An additional application of the invention is to use etalons to calibrate the response of a plurality of instruments. This application is particularly useful in calibrating process instruments (i.e. instruments used at on site processes) to respond in the same manner as a lab instrument.
In this application, calibration equations are derived on the lab instrument using a set of known samples. These equations are used to estimate analytical results (e.g. protein content in wheat) from acquired spectra. Additionally, spectra for a plurality of etalons are acquired on the lab instrument to characterize that instrument's response. The etalon spectra are then acquired on each of the process instruments to be calibrated and a transfer function is developed for each process instrument. The transfer function for each process instrument is used on subsequent spectra acquired on that instrument to make the response substantially equivalent to that which would be produced by the lab instrument. Alternatively, the transfer function can be used to modify the calibration equations used to derive analytical results from the acquired spectra rather than modifying the spectra themselves.
While the invention has been described in particular detail with respect to the Figures, it is to be understood that the foregoing description is offered merely by way of example and that the invention is to be limited only by the appended claims.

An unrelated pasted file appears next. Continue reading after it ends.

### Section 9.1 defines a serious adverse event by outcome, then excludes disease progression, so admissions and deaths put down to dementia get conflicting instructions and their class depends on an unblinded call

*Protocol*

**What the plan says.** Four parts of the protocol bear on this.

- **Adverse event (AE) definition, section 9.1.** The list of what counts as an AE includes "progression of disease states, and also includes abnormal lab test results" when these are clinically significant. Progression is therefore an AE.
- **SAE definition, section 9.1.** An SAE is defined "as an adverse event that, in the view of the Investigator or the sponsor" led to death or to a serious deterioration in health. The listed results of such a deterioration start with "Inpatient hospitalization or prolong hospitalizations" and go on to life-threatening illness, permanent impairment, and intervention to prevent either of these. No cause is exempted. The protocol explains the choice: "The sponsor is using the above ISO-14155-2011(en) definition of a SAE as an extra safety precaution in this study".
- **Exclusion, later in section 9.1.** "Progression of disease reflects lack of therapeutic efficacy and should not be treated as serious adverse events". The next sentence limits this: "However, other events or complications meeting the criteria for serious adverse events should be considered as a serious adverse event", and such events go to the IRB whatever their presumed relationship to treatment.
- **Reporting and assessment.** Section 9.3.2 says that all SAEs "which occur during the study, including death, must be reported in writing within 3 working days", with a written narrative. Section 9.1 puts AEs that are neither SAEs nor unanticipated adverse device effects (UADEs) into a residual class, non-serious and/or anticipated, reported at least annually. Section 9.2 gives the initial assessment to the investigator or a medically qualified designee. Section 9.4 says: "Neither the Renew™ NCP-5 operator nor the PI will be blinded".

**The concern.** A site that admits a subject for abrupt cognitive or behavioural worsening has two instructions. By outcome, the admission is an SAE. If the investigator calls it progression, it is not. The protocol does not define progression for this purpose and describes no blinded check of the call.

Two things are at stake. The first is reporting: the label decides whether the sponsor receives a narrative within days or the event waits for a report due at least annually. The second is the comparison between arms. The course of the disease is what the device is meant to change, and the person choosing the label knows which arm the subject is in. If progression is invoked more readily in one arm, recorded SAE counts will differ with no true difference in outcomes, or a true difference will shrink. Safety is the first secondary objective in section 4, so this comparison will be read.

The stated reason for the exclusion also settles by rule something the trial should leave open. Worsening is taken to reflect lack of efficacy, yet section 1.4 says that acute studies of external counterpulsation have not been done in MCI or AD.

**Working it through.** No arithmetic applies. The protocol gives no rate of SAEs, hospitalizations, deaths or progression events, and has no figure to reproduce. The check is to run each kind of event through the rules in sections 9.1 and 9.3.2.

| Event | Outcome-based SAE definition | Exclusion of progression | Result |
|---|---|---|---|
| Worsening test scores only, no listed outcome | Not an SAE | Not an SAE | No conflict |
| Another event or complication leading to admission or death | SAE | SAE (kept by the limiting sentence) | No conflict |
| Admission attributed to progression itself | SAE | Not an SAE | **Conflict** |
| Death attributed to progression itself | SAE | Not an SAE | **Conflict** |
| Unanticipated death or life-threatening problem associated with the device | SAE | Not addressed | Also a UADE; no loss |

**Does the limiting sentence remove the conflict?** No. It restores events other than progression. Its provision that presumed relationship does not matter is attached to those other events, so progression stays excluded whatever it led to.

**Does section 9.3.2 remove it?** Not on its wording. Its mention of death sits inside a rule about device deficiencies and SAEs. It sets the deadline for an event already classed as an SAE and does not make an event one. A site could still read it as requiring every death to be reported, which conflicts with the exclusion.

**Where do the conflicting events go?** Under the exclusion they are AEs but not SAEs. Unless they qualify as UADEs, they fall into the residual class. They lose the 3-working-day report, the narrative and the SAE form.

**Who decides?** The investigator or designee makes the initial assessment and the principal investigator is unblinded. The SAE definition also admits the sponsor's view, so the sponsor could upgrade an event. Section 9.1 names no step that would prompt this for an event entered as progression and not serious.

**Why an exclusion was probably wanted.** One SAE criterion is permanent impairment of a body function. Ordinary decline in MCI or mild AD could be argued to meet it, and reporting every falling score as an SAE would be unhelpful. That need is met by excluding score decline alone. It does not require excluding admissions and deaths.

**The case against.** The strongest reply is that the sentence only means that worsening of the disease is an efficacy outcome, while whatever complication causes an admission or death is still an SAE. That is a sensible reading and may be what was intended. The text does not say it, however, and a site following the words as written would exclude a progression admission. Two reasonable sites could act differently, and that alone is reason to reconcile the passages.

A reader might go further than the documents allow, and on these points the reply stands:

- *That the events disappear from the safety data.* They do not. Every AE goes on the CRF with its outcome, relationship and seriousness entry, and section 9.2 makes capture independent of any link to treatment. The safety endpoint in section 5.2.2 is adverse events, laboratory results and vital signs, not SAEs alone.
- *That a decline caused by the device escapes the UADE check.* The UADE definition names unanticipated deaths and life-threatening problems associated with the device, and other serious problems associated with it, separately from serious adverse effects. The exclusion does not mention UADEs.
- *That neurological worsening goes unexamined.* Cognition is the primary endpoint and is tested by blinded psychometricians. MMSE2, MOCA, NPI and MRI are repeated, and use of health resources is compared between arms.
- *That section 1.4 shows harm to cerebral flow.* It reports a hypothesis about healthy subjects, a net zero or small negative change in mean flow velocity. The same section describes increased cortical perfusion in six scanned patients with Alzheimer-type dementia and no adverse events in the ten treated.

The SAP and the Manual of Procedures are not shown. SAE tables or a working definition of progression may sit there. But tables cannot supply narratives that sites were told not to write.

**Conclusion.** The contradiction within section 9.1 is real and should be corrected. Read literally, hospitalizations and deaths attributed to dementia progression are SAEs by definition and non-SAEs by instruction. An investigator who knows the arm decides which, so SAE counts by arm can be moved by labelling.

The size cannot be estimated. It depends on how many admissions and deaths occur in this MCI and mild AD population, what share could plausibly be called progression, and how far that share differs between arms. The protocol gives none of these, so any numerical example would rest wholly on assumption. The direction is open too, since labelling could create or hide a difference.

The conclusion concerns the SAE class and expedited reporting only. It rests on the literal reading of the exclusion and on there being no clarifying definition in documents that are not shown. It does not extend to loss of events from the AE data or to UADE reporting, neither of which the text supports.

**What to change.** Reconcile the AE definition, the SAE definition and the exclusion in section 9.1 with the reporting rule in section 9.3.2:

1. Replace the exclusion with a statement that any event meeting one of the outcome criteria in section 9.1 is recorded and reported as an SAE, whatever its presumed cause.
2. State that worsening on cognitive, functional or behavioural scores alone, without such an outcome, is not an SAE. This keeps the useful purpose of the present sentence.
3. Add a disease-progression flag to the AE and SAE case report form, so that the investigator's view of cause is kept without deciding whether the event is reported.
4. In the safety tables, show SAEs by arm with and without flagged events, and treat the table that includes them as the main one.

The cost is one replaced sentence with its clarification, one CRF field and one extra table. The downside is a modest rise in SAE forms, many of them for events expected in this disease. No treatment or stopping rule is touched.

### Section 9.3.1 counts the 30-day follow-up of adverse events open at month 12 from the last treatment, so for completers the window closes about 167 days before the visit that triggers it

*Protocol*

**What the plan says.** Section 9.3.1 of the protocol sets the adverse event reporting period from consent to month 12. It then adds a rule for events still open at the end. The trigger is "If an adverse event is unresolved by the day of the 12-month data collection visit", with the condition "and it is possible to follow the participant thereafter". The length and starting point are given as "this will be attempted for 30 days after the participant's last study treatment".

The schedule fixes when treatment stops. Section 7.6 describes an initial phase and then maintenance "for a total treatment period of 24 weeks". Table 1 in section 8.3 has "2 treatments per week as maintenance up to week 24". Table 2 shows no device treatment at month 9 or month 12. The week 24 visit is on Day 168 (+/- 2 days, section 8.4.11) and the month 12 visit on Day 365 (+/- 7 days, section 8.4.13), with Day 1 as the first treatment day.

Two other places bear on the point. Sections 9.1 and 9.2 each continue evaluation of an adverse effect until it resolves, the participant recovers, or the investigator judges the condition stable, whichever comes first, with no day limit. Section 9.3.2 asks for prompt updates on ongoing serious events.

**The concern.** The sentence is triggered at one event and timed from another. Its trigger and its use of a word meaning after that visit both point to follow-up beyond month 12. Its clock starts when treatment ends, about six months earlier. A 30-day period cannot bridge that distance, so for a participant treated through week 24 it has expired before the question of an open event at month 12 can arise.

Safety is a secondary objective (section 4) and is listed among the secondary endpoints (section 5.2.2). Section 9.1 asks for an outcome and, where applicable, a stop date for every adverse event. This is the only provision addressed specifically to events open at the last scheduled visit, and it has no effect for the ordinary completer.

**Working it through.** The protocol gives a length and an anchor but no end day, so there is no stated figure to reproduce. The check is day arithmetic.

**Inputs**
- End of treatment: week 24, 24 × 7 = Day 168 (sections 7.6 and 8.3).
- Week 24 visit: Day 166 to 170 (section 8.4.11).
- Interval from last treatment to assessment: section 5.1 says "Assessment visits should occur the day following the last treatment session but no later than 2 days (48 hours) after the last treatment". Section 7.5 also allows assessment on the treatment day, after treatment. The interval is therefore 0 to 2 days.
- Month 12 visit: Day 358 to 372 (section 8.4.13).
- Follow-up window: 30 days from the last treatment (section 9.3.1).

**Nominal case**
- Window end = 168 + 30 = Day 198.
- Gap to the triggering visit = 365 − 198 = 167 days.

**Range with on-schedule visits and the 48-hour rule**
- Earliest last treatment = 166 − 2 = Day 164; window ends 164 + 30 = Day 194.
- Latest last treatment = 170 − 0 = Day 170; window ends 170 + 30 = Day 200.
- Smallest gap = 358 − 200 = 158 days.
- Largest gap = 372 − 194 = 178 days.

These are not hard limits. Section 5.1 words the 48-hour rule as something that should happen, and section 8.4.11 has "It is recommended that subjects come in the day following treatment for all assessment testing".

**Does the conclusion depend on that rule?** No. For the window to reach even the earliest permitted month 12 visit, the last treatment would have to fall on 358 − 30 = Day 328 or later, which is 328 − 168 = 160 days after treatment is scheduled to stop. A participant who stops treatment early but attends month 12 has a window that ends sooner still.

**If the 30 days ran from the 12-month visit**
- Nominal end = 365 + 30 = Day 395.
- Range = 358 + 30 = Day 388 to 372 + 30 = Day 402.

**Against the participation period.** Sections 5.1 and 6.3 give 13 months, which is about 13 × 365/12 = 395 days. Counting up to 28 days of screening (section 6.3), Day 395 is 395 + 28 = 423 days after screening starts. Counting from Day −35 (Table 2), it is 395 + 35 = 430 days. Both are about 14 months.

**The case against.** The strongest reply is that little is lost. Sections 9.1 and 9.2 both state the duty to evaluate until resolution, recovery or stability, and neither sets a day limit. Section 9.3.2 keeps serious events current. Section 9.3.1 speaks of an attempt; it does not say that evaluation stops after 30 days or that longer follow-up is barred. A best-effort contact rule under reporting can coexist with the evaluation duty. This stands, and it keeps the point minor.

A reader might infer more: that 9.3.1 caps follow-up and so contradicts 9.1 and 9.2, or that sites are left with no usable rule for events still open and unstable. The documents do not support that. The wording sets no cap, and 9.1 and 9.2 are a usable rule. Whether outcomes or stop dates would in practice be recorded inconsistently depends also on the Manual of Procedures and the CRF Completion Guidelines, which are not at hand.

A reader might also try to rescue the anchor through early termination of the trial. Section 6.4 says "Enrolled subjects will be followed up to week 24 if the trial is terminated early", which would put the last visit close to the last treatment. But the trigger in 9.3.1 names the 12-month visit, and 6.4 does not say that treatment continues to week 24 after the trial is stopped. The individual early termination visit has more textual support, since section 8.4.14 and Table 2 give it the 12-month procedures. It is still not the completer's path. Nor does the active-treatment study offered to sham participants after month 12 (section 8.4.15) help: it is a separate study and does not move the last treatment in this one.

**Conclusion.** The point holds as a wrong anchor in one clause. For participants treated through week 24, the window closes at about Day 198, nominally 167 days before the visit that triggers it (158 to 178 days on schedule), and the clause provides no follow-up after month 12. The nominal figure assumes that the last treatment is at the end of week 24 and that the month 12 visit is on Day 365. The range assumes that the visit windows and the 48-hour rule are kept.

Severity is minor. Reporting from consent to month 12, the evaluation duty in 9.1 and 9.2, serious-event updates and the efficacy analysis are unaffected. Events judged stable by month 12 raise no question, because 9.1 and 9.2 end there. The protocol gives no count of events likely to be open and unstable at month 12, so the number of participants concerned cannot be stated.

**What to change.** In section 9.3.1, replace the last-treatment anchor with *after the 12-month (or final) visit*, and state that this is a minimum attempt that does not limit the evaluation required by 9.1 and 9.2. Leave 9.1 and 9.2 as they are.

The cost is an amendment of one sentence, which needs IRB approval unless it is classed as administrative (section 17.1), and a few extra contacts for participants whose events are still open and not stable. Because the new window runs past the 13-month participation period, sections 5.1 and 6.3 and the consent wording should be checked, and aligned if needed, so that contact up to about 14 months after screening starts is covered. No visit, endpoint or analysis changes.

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|U.S. Classification||356/319, 356/402|
|International Classification||G01N21/27, G01J3/28|
|Cooperative Classification||G01J2003/2879, G01N2201/129, G01N21/274|
|May 3, 1993||AS||Assignment|
Owner name: DOW CHEMICAL COMPANY, THE, MICHIGAN
Free format text: ASSIGNMENT OF ASSIGNORS INTEREST.;ASSIGNORS:RUHL, HARRY DEVERE, JR.;BEEBE, KENNETH RUSSELL;REEL/FRAME:006508/0808
Effective date: 19911003
|Feb 24, 1998||FPAY||Fee payment|
Year of fee payment: 4
|Mar 12, 2002||FPAY||Fee payment|
Year of fee payment: 8
|May 3, 2006||REMI||Maintenance fee reminder mailed|
|Oct 18, 2006||LAPS||Lapse for failure to pay maintenance fees|
|Dec 12, 2006||FP||Expired due to failure to pay maintenance fee|
Effective date: 20061018